The box is cardboard, the container the photos
were mailed in. April 21, 2010 is the date of the
postal cancellation; the first year anniversary
of Mom’s death is months away. The box mailed
from Texas, where one of my sisters lives now.
Perhaps my sister sifted through the photos with
less confusion. She’s nine years older than me, was
closer to Mom and I suppose knows much more.
These are remnants of the photos Mom kept through
the years of downsizing and continuous shedding
of possessions. Near the top of the box there is a
photo of her, professionally done, her so young
and beautiful and aloof, sitting and smoking with
a man not my father, a man I do not know. I ask her
memory, and the box, who is this man? Who are you?
There are few photos of Mom; in some she glares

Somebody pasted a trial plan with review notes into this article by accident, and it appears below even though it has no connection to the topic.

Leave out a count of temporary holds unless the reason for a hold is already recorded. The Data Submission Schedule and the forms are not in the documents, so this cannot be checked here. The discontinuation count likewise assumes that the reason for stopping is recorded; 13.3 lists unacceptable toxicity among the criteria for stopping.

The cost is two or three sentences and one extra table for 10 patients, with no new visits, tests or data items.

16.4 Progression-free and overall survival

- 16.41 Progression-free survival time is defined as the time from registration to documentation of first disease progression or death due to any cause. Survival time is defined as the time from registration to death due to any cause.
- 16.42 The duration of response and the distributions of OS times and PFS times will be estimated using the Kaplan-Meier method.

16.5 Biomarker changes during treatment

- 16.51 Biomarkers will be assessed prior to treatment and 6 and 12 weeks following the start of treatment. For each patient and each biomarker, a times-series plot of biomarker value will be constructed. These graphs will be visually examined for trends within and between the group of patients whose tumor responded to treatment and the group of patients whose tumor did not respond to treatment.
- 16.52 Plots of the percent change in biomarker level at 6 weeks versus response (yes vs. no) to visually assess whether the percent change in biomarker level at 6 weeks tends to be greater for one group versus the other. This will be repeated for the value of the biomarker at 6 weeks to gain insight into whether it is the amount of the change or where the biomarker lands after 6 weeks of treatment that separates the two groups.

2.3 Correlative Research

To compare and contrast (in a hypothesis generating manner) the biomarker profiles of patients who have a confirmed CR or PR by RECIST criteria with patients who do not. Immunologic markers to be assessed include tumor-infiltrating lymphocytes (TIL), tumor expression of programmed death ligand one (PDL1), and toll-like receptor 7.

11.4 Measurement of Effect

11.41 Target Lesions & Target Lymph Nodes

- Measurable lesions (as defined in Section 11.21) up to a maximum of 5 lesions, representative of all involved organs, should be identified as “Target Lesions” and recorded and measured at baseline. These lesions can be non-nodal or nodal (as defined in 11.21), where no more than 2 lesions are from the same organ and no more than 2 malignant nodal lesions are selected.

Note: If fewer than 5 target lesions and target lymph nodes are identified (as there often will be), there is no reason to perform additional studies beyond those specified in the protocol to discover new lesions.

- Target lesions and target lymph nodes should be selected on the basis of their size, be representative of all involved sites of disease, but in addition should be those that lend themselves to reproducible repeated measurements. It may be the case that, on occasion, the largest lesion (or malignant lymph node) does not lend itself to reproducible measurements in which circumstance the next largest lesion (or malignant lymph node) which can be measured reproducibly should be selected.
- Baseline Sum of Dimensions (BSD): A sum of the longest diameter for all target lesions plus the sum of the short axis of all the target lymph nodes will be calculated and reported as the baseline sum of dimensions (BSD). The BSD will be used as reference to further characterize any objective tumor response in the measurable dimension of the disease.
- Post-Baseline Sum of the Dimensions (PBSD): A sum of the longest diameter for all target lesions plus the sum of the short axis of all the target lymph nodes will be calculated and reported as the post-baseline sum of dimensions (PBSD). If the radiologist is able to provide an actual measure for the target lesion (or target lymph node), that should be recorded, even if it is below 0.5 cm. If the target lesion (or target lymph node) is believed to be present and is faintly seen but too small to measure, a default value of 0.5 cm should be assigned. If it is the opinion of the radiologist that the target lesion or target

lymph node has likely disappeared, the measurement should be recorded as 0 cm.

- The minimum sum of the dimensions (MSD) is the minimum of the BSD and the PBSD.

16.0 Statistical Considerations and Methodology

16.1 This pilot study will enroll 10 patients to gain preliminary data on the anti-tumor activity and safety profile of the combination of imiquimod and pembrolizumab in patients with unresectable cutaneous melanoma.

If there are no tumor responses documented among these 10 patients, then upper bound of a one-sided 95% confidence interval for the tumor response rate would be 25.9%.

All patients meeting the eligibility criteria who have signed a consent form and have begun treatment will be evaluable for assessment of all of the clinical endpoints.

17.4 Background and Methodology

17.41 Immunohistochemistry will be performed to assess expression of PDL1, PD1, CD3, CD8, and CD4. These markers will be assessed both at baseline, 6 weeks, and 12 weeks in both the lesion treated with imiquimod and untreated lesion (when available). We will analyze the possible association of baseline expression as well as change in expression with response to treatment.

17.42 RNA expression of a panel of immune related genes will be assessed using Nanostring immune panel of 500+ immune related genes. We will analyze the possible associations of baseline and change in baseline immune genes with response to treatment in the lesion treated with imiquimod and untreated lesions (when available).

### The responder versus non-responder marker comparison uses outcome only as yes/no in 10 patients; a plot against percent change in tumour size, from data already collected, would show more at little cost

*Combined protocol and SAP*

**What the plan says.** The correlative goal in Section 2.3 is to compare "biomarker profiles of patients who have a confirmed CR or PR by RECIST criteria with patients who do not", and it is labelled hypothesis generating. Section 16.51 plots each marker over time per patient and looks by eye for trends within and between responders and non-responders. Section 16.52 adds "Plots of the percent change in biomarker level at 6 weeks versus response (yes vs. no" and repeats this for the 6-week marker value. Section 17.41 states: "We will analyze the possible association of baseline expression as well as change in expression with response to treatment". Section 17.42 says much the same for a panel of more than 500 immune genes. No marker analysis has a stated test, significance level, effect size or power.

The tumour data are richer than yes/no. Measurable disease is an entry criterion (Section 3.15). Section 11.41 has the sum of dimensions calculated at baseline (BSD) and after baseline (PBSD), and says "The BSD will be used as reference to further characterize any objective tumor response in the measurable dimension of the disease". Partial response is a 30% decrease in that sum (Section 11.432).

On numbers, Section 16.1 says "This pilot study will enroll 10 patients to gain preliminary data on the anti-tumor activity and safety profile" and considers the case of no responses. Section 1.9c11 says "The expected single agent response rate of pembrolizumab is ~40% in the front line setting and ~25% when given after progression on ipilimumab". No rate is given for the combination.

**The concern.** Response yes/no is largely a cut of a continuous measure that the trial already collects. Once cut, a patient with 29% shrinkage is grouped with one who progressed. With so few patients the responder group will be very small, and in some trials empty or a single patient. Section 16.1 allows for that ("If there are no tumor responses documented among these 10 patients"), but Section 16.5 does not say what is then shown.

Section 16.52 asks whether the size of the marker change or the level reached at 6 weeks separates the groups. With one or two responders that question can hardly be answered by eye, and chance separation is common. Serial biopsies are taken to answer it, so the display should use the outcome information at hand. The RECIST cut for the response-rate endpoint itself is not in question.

back at the photographer. She wasn’t always like
that. I find a picture in which she is clearly happy
and laughing. From this strata of photos I see that
her mother and stepfather were visiting. For once
she isn’t resisting the photographer. Her hair is
auburn, though I know she’s about to turn fifty.
I’m older now than she was in the photo. There
are a couple of photos of John, her boyfriend.
By then she’s divorced; I know he’s still married.
There are no photos of my sisters; it occurs to me
that these have been winnowed out. There are a few
photos of me, with a broad smile over an impossibly
lean frame. The most recent is from 1978; that fall
I would leave for college on another island.
Her regard for me didn’t freeze then. Her presence,
muted, is here in these photos, in this box. This is
what I know: Mom is dead, her ashes forever fixed
in the mortar binding her housemate’s water feature
together. Robins drink from the pools of water there.
After I look through the photos, I don’t know what
to do with them – or myself. Her presence is limited.
I can reorder them and mount them in an exhibit,
or I can set match to each one for fire to light my way.
This box serves as urn – our love like ashes – consumed.
Andrew Shattuck McBride
April 13, 2012